I want to emphasize that even just last night, I attended a fundraising event for the Conservative Party that was attended by more than 800 proud Canadians from diverse backgrounds. They were there to contribute of their own free will to the Conservative Party precisely so that we can communicate our message about how we finally have a government that reflects and fights for the values and aspirations of new Canadians who believe in entrepreneurship, in opportunity, and believe in this government.

Political Financing
Oral Questions

2:30 p.m.

Liberal

Wayne Easter Malpeque, PE

Mr. Speaker, in the riding of Malpeque, the Conservatives used the in and out scam to funnel money to use for national ads, overspent the limit and tried to buy the election. Bad enough.

Now we know that other ridings in Atlantic Canada not only used this scam but have already received refunds for it, in Halifax and in Humber, Newfoundland.

Will the Prime Minister order these two Conservative riding associations to pay back the thousands of dollars they owe Canadians in dirty money?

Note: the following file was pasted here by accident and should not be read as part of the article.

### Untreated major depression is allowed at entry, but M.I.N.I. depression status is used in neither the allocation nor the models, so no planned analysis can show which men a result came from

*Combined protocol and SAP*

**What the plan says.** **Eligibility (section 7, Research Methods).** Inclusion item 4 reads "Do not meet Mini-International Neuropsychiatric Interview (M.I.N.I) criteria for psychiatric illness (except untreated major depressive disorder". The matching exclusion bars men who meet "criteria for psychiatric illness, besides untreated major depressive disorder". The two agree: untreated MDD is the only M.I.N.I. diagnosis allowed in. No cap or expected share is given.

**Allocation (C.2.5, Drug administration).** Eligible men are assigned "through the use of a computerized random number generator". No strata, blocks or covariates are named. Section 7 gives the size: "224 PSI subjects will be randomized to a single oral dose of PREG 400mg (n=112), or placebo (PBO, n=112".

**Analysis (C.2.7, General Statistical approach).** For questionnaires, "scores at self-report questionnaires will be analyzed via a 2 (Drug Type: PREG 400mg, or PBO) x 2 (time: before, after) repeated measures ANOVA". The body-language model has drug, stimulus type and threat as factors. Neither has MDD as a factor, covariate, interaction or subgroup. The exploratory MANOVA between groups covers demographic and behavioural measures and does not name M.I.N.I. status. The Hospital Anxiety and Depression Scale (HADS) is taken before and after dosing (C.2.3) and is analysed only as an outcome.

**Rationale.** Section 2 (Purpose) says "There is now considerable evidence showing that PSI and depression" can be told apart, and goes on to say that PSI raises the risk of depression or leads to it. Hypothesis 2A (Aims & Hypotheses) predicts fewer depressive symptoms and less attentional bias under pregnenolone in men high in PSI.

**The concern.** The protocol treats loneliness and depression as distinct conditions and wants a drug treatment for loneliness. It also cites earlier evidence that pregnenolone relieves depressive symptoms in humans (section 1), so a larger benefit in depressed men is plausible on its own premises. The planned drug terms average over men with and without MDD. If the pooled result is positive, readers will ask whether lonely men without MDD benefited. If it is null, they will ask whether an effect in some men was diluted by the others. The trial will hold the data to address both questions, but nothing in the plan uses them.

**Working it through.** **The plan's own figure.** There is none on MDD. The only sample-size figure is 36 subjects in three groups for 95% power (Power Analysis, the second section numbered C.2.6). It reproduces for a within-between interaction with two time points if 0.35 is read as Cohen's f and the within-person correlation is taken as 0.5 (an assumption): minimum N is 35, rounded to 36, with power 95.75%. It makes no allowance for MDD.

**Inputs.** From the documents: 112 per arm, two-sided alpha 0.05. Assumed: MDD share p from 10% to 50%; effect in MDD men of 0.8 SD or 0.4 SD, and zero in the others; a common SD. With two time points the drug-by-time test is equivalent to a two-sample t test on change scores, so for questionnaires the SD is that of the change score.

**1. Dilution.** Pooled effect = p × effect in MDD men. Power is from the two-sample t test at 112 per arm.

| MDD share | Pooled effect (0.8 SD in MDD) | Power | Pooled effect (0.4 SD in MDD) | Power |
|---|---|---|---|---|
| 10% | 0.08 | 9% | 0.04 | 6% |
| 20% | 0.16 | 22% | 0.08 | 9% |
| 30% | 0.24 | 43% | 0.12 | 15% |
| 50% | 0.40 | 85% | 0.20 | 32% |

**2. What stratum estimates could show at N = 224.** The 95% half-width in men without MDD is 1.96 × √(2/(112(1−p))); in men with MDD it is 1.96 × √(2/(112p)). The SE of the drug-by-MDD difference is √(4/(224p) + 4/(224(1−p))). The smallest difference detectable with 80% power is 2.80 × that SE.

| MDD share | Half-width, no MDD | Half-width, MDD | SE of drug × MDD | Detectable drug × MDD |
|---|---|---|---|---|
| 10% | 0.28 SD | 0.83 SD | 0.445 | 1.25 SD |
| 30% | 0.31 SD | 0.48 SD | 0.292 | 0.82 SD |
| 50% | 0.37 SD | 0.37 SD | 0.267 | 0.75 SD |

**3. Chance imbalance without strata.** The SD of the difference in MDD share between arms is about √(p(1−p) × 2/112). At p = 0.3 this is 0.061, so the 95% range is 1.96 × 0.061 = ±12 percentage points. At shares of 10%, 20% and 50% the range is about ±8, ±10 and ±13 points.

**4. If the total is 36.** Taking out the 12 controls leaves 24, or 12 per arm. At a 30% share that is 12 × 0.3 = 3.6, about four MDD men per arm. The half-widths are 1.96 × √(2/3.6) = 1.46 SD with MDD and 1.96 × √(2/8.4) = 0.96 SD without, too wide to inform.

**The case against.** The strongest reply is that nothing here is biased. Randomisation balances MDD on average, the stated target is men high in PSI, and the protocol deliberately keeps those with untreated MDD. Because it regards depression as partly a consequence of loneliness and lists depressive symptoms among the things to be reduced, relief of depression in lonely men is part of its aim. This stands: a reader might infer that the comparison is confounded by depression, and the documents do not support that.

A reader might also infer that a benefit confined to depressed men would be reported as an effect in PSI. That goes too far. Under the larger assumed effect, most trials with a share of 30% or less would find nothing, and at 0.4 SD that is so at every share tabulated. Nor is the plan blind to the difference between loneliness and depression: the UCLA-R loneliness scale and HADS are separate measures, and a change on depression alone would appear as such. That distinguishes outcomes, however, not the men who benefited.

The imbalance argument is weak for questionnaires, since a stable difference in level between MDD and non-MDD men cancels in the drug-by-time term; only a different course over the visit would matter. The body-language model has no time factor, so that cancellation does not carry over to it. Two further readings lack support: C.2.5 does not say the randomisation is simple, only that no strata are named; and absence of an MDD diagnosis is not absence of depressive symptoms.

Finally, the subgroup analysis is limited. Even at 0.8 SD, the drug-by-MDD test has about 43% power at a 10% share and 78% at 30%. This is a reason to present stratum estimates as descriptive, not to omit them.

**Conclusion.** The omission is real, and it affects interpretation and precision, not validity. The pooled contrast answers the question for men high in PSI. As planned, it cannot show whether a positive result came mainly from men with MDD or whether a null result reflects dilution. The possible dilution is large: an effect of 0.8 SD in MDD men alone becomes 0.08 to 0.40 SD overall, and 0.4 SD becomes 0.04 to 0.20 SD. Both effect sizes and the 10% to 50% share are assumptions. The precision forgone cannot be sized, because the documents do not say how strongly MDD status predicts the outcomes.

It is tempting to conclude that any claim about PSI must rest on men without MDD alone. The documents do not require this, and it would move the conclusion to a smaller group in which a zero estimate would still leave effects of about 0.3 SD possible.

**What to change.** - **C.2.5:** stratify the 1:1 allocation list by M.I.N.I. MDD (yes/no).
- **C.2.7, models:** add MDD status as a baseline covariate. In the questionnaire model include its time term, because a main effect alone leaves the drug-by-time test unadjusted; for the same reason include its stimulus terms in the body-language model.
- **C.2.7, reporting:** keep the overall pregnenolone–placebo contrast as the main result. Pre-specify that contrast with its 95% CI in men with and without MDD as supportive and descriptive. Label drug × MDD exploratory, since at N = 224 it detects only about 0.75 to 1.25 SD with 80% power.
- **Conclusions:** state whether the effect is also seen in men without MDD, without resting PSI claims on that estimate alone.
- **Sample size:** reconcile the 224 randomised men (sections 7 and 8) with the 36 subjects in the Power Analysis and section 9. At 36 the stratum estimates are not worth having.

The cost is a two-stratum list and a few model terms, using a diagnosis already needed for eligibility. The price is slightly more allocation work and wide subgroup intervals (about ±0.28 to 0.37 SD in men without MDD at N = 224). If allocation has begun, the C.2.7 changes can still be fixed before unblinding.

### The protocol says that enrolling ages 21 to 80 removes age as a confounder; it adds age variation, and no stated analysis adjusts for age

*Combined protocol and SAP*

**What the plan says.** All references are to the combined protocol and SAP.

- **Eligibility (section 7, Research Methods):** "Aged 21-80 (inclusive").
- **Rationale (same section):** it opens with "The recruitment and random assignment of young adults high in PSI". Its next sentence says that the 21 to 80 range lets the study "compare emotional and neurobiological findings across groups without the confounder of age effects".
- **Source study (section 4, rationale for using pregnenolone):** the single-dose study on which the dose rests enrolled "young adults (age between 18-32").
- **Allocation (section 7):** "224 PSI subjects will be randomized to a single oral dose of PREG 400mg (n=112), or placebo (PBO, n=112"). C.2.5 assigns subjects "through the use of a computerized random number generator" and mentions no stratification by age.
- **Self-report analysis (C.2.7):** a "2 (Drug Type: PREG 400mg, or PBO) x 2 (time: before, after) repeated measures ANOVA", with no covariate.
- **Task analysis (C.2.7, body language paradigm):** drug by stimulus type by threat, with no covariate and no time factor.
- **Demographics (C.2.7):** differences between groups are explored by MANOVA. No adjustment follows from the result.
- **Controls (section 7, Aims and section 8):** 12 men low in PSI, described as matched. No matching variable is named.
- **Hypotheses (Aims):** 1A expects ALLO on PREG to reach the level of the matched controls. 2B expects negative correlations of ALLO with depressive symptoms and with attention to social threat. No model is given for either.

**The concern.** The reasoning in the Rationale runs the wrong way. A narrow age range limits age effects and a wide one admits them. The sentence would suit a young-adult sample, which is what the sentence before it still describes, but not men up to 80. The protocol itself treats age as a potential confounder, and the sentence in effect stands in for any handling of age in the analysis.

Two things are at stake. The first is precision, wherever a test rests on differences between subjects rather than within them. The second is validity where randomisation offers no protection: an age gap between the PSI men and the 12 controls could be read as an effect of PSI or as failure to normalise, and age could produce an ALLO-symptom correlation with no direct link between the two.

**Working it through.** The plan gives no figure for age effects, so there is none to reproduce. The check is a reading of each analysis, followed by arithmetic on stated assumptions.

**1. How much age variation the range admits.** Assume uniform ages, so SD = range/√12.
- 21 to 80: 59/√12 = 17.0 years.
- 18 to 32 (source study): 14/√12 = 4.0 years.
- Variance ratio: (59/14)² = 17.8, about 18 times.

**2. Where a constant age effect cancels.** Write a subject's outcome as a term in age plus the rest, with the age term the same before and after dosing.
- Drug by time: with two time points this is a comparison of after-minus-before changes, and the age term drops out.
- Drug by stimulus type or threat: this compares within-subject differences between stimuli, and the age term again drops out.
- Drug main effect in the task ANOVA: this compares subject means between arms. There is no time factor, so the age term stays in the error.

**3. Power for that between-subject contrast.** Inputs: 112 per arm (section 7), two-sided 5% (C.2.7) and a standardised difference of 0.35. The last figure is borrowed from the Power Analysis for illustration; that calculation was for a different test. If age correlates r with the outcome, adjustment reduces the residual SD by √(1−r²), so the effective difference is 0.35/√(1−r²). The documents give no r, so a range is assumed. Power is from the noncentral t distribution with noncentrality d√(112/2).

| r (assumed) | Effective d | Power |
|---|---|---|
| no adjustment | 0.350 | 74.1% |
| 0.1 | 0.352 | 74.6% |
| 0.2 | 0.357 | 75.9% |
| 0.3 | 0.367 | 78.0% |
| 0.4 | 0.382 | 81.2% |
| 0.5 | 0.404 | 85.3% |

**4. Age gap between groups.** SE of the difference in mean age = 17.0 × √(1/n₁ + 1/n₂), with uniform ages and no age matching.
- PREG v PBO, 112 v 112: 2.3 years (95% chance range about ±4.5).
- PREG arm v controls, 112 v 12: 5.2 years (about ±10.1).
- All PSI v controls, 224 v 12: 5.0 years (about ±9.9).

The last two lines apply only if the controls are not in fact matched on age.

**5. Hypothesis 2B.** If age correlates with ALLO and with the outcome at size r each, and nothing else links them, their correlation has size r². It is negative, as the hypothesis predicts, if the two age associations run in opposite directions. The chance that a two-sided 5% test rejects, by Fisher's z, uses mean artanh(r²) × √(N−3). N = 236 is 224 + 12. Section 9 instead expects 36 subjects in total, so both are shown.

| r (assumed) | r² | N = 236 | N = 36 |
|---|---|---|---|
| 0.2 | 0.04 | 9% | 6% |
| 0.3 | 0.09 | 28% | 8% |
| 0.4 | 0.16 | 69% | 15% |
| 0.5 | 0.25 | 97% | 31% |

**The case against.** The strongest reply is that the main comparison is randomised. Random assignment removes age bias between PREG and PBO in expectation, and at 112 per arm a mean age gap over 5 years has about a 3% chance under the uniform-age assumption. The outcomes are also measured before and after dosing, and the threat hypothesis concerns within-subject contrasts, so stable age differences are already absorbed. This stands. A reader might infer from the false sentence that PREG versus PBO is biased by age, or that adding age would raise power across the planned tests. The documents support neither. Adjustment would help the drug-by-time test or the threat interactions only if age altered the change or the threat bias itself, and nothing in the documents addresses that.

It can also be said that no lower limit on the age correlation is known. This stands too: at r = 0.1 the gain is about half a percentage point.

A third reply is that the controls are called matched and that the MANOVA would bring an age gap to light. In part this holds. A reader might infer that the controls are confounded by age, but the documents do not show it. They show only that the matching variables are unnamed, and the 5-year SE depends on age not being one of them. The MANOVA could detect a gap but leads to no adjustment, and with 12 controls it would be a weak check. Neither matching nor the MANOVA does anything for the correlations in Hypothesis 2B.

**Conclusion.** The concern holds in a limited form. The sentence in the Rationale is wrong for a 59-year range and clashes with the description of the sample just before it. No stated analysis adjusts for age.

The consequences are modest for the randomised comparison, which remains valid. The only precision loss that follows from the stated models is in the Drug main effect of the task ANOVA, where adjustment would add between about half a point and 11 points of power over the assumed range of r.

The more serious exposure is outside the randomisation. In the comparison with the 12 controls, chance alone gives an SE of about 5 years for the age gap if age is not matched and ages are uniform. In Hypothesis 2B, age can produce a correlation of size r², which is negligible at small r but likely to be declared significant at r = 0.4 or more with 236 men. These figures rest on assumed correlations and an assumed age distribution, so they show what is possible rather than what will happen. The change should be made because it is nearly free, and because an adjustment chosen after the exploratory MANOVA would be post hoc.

Political Financing
Oral Questions

2:30 p.m.

Nepean—Carleton
Ontario

Conservative

Pierre Poilievre Parliamentary Secretary to the Prime Minister and to the Minister of Intergovernmental Affairs

Mr. Speaker, these ridings and, indeed, the entire Conservative Party followed all of the rules. Conservative candidates spent Conservative funds on Conservative advertising.

What is interesting is that we still do not have any questions from the Liberal Party on jobs. Why? It is because our economic action plan has created 460,000 of them. There are no questions on unemployment. Why? Unemployment in Canada is two percentage points lower than in the United States for the first time in a generation. There are none on the economy, because we have had six consecutive quarters of economic growth in Canada. There are none on savings, because five million Canadians have opened up Conservative-created tax-free savings accounts.

We are getting the job done.

Political Financing
Oral Questions

2:30 p.m.

Liberal

Wayne Easter Malpeque, PE

Mr. Speaker, could the parliamentary secretary get to answering the question?

The audacity of the government is simply astounding. No one is better at saying one thing and doing another than the super cop from Vaughan.